New terminology is constantly being invented to help describe new technological concepts. The people who invent the terminology have a deep understanding of what the concept is—and maybe more importantly what it is not. Sooner or later these terms get heard and repeated by those of us that don’t quite have a perfect grasp on the technical nuances of the term. Put these terms in an industry echo chamber, where a lot of people want to prove that they are in the know, and you start to hear the term take on new, oftentimes incorrect meanings. It is like the telephone game everyone plays as a kid where a simple message gets completely butchered after it gets told and retold enough times.
This phenomenon is happening in the PropTech industry at the moment. There are a lot of terms that are being used that oversimplify the complicated technologies that are changing the way we run our buildings. Marketing is partially to blame, it is much easier to sell a simple message than a complicated one, after all. But some of the reason that buzzwords get repeated, and therefore used incorrectly, is that no-one ever takes the time to explain them.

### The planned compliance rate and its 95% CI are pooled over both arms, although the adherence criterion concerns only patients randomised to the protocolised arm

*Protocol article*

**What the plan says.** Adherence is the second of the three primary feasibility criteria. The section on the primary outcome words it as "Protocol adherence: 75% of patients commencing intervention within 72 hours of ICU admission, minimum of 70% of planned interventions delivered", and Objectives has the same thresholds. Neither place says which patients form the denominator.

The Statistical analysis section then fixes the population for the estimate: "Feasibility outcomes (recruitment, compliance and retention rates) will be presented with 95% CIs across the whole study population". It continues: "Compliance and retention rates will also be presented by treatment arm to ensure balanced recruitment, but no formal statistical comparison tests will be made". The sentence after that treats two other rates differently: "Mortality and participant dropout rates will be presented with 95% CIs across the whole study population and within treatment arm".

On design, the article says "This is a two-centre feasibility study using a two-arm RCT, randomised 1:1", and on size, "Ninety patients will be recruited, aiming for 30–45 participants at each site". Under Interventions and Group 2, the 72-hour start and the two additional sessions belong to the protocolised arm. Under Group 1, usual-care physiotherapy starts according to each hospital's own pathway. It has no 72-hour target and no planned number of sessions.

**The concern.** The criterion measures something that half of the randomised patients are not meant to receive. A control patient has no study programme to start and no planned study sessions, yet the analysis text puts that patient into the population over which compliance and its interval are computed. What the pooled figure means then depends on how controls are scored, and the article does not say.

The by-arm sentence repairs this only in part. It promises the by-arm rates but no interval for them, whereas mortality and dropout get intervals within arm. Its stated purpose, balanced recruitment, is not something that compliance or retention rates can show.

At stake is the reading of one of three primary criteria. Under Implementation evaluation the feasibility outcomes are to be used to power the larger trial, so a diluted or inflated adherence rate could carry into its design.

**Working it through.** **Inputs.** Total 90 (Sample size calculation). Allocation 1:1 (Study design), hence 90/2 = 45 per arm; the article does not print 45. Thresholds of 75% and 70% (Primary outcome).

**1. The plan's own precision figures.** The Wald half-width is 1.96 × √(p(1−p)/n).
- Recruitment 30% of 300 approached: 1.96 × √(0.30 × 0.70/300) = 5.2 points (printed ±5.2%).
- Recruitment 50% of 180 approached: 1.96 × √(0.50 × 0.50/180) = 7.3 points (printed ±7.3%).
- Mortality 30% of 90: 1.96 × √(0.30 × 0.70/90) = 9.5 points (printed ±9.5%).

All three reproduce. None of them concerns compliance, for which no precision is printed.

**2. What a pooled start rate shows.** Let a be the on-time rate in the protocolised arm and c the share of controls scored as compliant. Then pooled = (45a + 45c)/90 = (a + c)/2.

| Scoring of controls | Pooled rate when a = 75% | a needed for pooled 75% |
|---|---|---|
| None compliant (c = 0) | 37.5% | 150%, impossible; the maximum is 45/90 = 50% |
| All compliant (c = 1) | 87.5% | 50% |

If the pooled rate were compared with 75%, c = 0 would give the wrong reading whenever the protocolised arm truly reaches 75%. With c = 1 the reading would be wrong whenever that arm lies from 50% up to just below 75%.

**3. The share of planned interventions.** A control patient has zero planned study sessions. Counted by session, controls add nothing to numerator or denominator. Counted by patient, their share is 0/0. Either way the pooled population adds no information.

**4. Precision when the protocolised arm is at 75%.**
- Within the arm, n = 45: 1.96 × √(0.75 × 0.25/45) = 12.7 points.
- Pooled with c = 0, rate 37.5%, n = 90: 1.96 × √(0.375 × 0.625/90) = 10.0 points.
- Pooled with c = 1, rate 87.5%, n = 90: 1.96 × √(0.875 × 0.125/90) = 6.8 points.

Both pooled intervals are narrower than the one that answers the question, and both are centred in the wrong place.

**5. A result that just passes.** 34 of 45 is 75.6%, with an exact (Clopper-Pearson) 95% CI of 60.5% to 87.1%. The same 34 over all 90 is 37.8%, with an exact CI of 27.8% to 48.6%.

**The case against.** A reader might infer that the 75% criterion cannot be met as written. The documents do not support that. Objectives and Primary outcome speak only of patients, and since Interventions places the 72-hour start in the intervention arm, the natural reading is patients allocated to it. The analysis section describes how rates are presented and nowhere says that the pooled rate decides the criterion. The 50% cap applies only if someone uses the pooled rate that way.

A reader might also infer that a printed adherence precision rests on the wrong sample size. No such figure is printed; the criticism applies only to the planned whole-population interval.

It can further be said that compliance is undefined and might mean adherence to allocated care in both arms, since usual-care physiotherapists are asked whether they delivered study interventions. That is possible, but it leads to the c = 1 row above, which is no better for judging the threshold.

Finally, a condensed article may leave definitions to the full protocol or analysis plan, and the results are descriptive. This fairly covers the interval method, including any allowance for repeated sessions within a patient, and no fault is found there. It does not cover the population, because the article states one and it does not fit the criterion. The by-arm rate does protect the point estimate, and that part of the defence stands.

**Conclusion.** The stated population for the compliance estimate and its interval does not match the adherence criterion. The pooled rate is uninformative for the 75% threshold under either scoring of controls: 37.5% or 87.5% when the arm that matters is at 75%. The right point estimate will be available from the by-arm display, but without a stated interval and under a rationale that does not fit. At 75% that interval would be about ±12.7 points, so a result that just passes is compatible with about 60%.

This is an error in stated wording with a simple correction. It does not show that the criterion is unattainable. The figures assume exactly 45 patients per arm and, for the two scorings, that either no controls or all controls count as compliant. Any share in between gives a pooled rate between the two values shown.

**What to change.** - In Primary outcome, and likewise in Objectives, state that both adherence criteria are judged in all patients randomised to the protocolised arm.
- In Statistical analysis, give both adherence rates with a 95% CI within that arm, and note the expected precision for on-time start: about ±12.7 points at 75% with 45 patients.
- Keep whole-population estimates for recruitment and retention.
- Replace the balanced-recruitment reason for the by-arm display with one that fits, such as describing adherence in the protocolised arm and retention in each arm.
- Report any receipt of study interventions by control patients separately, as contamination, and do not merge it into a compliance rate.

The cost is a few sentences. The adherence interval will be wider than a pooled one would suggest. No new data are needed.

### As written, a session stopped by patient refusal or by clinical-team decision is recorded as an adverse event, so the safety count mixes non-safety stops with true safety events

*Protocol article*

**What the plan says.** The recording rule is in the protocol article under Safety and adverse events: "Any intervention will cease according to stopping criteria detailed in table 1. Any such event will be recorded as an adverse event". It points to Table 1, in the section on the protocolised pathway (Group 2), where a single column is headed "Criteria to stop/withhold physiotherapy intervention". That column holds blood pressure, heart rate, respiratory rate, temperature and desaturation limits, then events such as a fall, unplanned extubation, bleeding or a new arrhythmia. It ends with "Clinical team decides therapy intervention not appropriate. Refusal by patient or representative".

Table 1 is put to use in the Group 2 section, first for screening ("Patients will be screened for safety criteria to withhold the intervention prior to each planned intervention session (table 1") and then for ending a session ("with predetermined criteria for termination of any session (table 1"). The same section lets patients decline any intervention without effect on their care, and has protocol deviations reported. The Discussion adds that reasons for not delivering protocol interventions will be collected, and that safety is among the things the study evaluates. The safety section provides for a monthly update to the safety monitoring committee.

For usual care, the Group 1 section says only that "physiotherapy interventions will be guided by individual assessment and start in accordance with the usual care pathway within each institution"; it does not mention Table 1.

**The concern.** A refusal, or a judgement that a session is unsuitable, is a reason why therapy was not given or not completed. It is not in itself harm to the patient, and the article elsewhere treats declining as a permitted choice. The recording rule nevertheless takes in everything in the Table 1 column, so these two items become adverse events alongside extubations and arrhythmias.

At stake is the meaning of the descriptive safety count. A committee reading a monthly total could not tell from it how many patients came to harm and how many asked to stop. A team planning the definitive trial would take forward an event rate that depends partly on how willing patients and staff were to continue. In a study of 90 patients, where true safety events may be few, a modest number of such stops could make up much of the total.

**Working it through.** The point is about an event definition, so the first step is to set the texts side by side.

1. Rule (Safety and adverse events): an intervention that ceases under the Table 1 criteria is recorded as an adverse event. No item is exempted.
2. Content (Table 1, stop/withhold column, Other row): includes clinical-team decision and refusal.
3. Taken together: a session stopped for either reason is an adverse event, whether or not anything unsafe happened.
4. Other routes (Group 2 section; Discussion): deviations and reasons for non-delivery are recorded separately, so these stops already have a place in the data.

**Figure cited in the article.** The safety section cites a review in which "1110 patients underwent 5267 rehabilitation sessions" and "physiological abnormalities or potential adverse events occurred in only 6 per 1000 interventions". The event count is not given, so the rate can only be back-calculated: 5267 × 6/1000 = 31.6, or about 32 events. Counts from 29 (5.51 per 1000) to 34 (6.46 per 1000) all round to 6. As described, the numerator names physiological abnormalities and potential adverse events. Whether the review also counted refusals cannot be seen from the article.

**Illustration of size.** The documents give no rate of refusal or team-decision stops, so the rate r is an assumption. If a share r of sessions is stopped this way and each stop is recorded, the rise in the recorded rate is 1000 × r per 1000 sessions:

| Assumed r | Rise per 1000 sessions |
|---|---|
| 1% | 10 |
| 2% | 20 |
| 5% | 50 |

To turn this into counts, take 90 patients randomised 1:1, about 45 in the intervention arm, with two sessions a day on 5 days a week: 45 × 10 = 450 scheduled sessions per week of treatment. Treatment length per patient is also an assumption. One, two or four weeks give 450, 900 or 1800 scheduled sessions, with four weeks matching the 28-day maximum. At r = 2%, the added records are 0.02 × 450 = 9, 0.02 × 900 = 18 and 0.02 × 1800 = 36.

A new Propmodo podcast series created in collaboration with Motili, Busting PropTech Buzzwords, is designed to do just that, to explain the complicated definitions of some of the industry’s most misused buzzwords. We do the research and get some of the industries most respected technologists to help us uncover the myths around these buzzwords and what the future of the built world could look like if we really deliver on the promises that these terms make.
Artificial Intelligence is a general term that includes other categories of self-teaching algorithms such as machine learning. Our understanding of what the term means has changed, coinciding with the changes in the way we define intelligence in general.
Many people that use the term API don’t even know what the acronym stands for. Even if you know that an API is an application protocol interface, you still might not know the complicated interplay between two operating languages.